What must be done

Judges have a duty to develop civility

Professionalism on Point

Jayne Reardon

Jayne Reardon is the executive director of the Illinois Supreme Court Commission on Professionalism.

March 2020

Recent research points out that incivility may lead to bullying, which could lead to harassment. This continuum highlights the importance of addressing incivility immediately, before it progresses. Judges have a unique and influential role to play in this process.

Canon 3 of the Code of Judicial Conduct (titled “A Judge Should Perform the Duties of Judicial Office Impartially and Diligently”) contains relevant provisions with respect to both the adjudicative responsibilities of judges (Section A) and the administrative responsibilities (Section B).

For adjudications, judges are required to exemplify civility and require the same of lawyers and court staff. Canon 3(A)(3) provides:

“A judge should be patient, dignified and courteous to litigants, jurors, witnesses lawyers and others with whom the judge deals in an official capacity and should require similar conduct of lawyers and of staff, court officials and others subject to the judge’s direction and control.”

The judges I talk to readily acknowledge this responsibility. They also recognize their responsibility to ensure that proceedings are conducted with decorum (Canon 3(A)(2).

“Administrative responsibilities” refers to the judge as manager. Canon 3(B) provides:

(1) A judge should diligently discharge the judge’s administrative responsibilities, maintain professional competence in judicial administration and facilitate the performance of the administrative responsibilities of other judges and court officials.

(2) A judge should require staff, court officials and others subject to the judge’s direction and control to observe the standards of fidelity and diligence that apply to the judge.

In this capacity, judges should be aware of two recent reports. In 2019, the International Bar Association released its report “Us Too? Bullying and Sexual Harassment in the Legal Profession.”

The report outlined findings from the largest-ever global survey on bullying and sexual harassment in the profession, which included nearly 7,000 respondents across legal workplaces including law firms, in-house, government and the judiciary.

The report found bullying in legal workplaces is prevalent and has a significant gendered dimension. In the U.S., 63% of women and 38% of men reported they’ve experienced bullying at work.

Ridicule or demeaning language was the most common form, impacting more than half of respondents who have been bullied. Two forms of supervision-related bullying were also common: “Overbearing supervision, undermining of work output or constant unproductive criticism” and “being deliberately given too much or too little work or work inadequate to the position.”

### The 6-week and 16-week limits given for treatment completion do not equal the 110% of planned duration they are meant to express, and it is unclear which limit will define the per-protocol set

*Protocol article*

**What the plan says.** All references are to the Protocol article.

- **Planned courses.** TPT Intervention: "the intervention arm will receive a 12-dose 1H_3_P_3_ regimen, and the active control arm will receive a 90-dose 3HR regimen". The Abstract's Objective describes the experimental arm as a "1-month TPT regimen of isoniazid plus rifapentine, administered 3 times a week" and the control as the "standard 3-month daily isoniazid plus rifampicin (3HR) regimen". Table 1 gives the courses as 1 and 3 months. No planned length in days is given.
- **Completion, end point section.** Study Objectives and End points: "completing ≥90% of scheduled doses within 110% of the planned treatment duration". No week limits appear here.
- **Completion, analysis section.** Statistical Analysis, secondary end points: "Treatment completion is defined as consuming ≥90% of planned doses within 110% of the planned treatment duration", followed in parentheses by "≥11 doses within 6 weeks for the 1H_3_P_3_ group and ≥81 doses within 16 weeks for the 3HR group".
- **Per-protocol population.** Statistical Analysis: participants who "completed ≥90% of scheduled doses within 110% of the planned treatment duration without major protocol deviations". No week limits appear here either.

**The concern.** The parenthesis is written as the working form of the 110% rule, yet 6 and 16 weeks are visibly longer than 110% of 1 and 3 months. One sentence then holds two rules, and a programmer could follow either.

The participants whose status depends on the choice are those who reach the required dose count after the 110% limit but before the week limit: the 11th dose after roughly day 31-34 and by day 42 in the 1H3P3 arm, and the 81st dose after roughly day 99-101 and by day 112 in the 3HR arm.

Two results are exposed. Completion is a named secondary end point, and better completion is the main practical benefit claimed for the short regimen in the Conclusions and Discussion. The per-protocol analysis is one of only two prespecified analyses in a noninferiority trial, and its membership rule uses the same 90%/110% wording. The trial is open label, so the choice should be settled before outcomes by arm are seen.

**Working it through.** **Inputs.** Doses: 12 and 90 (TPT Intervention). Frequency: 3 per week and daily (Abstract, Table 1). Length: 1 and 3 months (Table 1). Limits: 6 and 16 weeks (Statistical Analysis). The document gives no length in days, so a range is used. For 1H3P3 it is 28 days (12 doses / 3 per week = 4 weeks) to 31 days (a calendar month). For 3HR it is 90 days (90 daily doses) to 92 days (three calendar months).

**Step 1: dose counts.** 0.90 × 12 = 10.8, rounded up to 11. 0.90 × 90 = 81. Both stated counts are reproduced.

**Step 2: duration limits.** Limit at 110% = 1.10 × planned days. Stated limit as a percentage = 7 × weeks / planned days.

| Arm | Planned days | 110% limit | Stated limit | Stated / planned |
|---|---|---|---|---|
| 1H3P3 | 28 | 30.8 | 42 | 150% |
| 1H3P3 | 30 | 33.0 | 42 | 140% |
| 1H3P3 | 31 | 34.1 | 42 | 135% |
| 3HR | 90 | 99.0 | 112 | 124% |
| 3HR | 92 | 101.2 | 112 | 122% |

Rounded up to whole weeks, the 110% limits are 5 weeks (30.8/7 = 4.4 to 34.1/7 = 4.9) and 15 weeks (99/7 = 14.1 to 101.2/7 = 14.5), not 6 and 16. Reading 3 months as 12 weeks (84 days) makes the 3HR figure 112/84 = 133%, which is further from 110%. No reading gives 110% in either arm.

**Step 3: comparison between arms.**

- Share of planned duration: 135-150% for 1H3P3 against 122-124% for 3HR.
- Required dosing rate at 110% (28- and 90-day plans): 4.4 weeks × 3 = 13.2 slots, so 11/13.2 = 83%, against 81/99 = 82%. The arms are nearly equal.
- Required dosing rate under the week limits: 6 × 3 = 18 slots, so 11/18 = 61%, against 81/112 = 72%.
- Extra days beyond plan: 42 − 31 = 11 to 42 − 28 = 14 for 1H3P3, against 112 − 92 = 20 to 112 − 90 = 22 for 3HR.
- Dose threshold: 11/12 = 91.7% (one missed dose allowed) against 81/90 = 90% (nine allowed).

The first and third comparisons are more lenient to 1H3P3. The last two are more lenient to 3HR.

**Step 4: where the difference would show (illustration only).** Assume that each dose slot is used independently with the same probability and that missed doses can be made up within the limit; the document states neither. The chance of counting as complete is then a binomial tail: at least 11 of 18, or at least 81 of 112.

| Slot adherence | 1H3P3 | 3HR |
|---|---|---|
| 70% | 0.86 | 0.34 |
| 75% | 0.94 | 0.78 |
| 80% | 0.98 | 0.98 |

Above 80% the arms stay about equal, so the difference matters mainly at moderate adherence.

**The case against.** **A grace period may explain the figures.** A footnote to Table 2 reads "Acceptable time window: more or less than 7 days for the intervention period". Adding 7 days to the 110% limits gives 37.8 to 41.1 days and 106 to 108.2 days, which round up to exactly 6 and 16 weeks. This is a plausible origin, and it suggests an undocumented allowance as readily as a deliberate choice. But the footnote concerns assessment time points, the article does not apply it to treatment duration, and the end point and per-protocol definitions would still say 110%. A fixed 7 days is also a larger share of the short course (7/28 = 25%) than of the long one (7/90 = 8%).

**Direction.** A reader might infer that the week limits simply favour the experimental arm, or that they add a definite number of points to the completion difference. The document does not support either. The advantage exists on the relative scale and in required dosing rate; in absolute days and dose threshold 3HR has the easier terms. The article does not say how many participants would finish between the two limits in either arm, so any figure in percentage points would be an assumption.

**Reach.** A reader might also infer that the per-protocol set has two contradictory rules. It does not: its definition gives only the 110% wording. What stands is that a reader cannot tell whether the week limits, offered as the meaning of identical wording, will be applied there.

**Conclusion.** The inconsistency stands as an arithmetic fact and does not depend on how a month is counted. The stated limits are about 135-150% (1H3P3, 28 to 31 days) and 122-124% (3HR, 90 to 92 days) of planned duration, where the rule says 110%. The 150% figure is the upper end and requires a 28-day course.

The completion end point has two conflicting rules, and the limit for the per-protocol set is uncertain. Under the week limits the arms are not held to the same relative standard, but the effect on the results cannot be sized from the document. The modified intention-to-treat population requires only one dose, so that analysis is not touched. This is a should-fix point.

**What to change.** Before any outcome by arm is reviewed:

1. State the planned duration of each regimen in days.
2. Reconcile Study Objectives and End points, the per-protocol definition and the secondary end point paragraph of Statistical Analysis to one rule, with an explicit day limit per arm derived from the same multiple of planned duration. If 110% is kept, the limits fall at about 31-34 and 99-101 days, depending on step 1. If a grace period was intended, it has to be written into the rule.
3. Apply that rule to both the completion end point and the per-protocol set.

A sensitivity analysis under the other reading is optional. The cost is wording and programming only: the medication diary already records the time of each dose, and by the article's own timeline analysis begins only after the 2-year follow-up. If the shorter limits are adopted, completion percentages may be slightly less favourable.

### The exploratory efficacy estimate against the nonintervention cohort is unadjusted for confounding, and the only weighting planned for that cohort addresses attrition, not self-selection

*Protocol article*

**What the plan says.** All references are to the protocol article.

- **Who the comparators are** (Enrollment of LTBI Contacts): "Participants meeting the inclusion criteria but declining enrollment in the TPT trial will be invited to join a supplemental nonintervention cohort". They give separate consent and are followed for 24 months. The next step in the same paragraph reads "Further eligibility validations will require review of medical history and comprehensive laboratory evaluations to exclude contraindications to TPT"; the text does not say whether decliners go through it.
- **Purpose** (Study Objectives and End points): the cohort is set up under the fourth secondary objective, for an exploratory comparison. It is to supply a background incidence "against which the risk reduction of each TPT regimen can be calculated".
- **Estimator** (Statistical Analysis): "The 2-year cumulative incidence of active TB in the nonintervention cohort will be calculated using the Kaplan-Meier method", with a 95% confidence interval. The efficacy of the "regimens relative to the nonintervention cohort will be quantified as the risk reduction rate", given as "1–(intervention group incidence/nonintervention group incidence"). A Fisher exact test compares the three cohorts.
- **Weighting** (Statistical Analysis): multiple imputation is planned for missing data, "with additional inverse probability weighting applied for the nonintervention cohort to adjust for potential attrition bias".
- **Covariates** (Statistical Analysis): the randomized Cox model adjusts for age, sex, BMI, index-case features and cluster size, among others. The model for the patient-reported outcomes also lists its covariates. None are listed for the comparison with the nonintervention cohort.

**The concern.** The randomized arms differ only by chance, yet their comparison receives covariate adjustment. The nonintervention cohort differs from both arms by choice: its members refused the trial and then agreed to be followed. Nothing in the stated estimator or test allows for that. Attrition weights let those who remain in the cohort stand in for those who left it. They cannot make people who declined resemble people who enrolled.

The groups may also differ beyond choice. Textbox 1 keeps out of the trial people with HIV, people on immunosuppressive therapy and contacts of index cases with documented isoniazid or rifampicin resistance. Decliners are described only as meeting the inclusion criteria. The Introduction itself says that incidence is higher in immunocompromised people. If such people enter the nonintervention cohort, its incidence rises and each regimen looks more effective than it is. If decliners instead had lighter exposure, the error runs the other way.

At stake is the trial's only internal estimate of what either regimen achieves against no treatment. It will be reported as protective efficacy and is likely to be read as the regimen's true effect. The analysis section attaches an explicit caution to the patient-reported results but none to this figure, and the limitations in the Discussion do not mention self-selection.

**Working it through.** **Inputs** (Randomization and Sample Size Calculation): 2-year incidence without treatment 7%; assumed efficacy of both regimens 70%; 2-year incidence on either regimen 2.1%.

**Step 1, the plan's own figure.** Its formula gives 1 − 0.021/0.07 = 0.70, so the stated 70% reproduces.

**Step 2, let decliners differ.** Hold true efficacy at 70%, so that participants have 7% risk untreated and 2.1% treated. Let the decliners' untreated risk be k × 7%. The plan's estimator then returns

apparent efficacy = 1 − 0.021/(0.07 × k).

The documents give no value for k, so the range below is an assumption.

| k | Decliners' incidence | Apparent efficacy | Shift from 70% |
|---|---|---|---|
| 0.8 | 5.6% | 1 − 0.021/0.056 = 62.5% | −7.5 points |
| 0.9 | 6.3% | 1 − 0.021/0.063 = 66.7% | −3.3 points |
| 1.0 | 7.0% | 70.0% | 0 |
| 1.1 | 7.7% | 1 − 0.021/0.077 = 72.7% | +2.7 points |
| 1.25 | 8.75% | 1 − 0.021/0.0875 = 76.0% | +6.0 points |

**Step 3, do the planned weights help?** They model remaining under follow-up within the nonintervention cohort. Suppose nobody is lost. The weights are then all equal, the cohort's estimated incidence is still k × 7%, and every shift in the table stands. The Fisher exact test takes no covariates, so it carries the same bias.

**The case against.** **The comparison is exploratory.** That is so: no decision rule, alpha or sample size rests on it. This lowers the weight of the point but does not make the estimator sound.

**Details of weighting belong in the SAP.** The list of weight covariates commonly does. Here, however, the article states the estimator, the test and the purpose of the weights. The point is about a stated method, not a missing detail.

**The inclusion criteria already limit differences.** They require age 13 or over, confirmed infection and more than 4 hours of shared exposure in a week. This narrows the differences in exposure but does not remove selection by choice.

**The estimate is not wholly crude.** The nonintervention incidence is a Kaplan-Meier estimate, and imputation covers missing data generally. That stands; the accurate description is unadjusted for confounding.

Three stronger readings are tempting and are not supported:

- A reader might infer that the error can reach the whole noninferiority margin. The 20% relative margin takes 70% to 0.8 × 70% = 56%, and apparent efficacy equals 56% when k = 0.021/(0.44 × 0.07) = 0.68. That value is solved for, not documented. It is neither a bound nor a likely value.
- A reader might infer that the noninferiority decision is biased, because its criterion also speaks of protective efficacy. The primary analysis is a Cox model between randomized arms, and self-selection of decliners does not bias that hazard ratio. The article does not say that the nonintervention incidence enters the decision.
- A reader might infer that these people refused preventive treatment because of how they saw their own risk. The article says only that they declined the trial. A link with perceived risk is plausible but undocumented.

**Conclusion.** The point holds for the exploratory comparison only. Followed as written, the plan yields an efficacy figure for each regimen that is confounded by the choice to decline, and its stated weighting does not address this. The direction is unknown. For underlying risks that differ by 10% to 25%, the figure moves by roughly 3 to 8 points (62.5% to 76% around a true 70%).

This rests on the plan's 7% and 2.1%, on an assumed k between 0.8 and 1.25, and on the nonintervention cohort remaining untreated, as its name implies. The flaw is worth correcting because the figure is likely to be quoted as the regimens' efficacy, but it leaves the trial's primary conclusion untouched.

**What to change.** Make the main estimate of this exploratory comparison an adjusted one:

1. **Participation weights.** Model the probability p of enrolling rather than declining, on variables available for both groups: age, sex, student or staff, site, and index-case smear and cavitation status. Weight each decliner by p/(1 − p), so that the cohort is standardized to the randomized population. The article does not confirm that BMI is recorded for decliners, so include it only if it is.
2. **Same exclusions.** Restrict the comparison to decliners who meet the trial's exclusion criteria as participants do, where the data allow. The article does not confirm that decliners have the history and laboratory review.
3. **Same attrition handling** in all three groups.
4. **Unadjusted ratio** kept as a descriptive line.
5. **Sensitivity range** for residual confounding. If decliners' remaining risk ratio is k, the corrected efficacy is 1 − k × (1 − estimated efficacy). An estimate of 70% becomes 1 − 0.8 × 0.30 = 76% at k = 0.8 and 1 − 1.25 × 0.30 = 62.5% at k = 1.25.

The report demonstrates that bullying in the legal workplaces is rarely reported. Approximately 60% of respondents had never reported incidents. Only 11% reported all occasions of being bullied. Reasons for not reporting boil down to power differentials: 60% cited the status of the perpetrator, 58% said fear of repercussions, 47% stated the behavior was perceived as acceptable and 38% said it was a lack of reporting protocols.

In his 2017 State of the Judiciary, as the #MeToo movement was breaking, U.S. Supreme Court Chief Justice John G. Roberts Jr. said, “The [j]udicial [b]ranch cannot assume that it is immune from the problems of sexual harassment that have arisen elsewhere in the public and private sectors.” Roberts commissioned a working group to examine safeguards in the judiciary that protect employees from inappropriate conduct. In mid-2018, the Federal Judiciary Workplace Conduct Working Group issued a report. The report recommended reforms, including changing the code of conduct to emphasize judges’ responsibility in ensuring courts are safe and civil workplaces.

The working group found that inappropriate conduct, “although not pervasive within the judiciary, is not limited to a few isolated instances.” In these instances, incivility, disrespect or crude behavior were more common than sexual harassment.

The working group relied on a June 2016 study by a select task force of the U.S. Equal Employment Opportunity Commission, which noted that “incivility is often an antecedent to workplace harassment.” The working group recommended that rather than focusing on eliminating unwelcome behavior, the judiciary should “promot[e] respect and civility in the workplace generally.”

Here, in Illinois, our Supreme Court recognizes the importance of the judiciary in proactively promoting civility. This year, the biennial Judicial Education Conference has been expanded to include not only judges but court officials and personnel.

The court’s three-year strategic agenda includes a goal dedicated to establishing “professionalism and accountability throughout the judicial branch” through adherence to the highest ethical standards for professional conduct. I stress the importance of the words of the federal working group: “As the branch of government whose core purpose is equal justice under law, the [j]udiciary must hold itself to the highest standards of conduct and civility to maintain the public trust.”